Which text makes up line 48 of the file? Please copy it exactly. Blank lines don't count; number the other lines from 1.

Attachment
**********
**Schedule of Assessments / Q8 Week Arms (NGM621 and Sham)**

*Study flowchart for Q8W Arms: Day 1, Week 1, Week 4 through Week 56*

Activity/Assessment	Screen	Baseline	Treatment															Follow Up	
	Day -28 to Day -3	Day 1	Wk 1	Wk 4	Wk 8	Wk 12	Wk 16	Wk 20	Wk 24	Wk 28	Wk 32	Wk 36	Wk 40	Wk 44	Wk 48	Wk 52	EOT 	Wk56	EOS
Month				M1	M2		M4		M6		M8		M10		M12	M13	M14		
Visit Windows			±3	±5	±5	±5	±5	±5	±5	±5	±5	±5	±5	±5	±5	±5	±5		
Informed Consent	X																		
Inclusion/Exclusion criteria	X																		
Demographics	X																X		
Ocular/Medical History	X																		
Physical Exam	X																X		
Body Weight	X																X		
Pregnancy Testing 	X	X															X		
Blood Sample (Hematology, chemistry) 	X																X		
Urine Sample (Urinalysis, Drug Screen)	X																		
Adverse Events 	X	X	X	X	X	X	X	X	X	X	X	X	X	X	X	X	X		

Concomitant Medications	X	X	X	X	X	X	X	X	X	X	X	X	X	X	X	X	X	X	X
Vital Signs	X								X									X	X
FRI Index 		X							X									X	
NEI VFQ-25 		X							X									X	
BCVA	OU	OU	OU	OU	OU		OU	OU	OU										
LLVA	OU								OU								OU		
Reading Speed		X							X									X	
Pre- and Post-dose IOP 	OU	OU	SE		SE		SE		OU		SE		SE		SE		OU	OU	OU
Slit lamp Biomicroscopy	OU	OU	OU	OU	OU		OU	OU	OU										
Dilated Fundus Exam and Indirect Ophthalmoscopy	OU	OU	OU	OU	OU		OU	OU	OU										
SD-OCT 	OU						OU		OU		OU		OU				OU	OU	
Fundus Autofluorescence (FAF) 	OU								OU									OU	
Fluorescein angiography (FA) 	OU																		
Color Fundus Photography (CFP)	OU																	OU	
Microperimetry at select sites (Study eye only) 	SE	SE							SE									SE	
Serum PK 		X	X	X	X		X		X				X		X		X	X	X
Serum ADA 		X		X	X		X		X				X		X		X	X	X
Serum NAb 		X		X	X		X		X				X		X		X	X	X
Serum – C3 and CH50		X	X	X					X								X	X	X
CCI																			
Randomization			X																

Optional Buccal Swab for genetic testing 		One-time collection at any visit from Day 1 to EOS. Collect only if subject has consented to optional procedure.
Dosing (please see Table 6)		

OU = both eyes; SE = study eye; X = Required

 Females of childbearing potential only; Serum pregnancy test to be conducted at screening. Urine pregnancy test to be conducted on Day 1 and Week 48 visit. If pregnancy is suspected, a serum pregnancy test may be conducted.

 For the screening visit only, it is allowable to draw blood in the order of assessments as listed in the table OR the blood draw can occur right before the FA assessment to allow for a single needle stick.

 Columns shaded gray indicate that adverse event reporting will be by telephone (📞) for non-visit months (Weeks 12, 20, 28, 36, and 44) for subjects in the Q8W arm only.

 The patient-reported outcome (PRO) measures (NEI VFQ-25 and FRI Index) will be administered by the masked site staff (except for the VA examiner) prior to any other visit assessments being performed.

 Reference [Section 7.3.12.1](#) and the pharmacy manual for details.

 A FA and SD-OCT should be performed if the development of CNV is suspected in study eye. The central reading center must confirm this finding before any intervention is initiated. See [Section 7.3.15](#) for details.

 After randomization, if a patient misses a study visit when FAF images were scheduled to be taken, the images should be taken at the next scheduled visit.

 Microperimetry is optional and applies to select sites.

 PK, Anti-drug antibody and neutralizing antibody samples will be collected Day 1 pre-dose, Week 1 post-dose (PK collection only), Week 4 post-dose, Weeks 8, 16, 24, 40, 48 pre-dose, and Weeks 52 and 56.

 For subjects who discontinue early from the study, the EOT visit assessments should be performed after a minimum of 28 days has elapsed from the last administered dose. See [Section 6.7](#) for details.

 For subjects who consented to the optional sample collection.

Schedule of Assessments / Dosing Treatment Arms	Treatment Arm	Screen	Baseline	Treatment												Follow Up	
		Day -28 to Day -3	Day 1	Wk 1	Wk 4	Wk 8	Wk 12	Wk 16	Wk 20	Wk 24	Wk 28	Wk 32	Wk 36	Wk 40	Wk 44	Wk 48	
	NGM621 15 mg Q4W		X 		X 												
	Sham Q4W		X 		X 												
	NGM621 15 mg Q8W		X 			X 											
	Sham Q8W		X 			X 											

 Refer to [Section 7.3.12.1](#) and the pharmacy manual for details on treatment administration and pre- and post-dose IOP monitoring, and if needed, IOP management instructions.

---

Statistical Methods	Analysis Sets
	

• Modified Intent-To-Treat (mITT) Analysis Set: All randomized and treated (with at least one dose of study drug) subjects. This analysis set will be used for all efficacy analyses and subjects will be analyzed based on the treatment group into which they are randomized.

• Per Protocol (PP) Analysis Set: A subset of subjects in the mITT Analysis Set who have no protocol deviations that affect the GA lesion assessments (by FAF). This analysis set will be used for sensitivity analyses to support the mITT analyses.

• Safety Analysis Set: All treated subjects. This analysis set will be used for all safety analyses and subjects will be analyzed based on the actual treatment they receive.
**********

 Microperimetry is optional and applies to select sites.